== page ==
Discriminating Buffel grass is most challenging when the tussocks are densely compacted, with canopies touching or when it is tightly intermixed with other species. One of the reasons for this is that the most distinctive feature of Buffel grass, for the human eye to detect, is its form. It appears as a highly textured unit, in a tight envelope of dead leaf litter, and situated in a ring of bare ground. In fact, where a Buffel grass infestation has expanded to as few as three to four mature (>1 m diameter) plants, this texture can be seen, even on viewing an image frame at its full extent. When these elements cannot be used to identify the grass, even at this very high spatial resolution, greater spectral resolution is needed.

In the NDVI thresholding classifications, we did not find the NIR band particularly helpful to distinguish Buffel grass from other bunch grasses such as Barley Mitchell grass (Astrebla sp.) and Silky-brown top (E. aurea). The NIR band may have proved more useful had the grass been at its greenest; Buffel grass was approximately 50 % dry and 50 % green at the time of image capture. Timing dependence is a weakness of classifications reliant on the NIR band. In this case, the added spectral band does not compensate for the coarser GSD.

Classification approaches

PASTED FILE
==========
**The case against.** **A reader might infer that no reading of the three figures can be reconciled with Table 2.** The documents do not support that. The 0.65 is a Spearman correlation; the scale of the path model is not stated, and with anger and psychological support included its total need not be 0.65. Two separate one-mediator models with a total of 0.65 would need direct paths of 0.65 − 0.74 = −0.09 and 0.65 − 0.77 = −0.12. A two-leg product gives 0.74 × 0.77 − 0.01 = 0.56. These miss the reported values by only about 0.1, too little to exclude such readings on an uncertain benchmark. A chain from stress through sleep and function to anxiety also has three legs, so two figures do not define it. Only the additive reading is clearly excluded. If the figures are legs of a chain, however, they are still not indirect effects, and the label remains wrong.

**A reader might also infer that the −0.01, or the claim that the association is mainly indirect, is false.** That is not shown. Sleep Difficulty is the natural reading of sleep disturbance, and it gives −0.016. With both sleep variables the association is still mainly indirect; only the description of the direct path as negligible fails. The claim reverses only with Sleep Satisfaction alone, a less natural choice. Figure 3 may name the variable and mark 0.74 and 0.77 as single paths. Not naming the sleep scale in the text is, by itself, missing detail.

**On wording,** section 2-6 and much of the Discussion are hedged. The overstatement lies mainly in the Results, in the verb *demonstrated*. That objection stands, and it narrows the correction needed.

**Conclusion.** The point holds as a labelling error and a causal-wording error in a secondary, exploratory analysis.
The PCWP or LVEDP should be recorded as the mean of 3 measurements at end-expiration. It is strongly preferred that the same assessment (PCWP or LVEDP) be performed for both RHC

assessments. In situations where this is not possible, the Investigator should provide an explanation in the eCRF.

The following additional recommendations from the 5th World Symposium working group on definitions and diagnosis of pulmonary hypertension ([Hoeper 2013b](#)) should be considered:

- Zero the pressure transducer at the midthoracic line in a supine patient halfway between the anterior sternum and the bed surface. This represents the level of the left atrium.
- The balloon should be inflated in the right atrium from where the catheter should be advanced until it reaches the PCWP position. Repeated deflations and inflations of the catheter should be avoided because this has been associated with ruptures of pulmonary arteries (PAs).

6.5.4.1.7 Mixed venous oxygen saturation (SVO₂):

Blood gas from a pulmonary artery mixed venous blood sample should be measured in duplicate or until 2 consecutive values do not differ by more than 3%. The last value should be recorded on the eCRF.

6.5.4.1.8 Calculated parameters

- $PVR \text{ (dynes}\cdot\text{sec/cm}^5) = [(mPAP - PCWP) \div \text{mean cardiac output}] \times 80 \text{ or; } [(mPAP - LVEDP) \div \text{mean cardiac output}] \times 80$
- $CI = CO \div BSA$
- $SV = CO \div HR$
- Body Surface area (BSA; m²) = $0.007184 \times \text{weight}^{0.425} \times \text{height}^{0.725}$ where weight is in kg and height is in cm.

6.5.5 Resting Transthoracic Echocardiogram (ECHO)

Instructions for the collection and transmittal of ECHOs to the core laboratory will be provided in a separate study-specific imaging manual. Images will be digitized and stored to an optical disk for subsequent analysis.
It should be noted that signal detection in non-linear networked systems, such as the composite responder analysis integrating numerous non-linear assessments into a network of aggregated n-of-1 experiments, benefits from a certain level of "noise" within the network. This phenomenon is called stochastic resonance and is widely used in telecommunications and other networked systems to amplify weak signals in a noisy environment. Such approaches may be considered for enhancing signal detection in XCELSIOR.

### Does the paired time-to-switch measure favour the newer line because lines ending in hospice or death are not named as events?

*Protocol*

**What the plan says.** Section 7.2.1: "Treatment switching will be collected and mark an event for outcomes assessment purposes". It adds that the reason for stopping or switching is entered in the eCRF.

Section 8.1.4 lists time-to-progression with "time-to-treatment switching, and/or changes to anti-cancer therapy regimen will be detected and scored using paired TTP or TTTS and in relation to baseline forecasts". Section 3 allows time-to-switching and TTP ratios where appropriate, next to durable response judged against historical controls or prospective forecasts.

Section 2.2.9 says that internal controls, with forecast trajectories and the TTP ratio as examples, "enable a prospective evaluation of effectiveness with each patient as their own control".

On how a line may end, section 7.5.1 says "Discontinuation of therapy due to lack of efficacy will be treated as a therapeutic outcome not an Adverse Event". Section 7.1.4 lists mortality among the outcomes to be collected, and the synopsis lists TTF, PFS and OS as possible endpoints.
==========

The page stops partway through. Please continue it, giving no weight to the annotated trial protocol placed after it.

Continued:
Four approaches to estimate Buffel grass cover on aerial imagery were trialled: visual cover estimates, manual digitisation, an unsupervised pixel-based classification and NDVI thresholds. Differences between the classification outputs were visually compared, and the relationship between each classification approach was assessed using regression analyses with Pearson's r-squared.

When compared to the field estimates of cover, visual cover ranking was the best-performing image-based classifier (r 2 0.39). While perhaps the most subjective method, it is excellent for rapid assessment by a trained image interpreter. Its strength lies in the interpreter's ability to score sites rapidly and adjust interpretation according to context: image quality, vegetation condition and landscape position.

Manual digitisation of Buffel grass infestations was extremely laborious and consistently underrepresented Buffel grass-projected cover compared with all other estimation methods. Image quality is paramount to success in digitising, because slight image blur makes it extremely challenging for the digitizer to indentify boundaries. Furthermore, at the individual plant level, boundaries are particularly difficult to define for small plants and for plants with canopies touching. Although it may be beneficial for the natural resource managers to have distribution information digitised, this methodology is still subjective.

The unsupervised pixel-based classification has more potential than the r 2 of 0.21 suggested. It typically underestimated cover. However, it could be just as easily overestimated cover if more “dry grass” classes were included in the producer's classification of Buffel grass. The method is reliable, systematic and repeatable; however, the process of aggregating classes' representative of Buffel grass was time-consuming when repeated for every field site. The method would be more feasible if the unsupervised classification could be applied to an entire image frame, but with aerial photography, this is challenging. Variable sun angle on the camera, resulting from aircraft tilt as it navigates topography and weather at very low altitudes (305 m, in this case), causes hot spot effects, or overexposure on sun-side edges of the imagery. This results in spectral variation of the same land cover types across the image frame.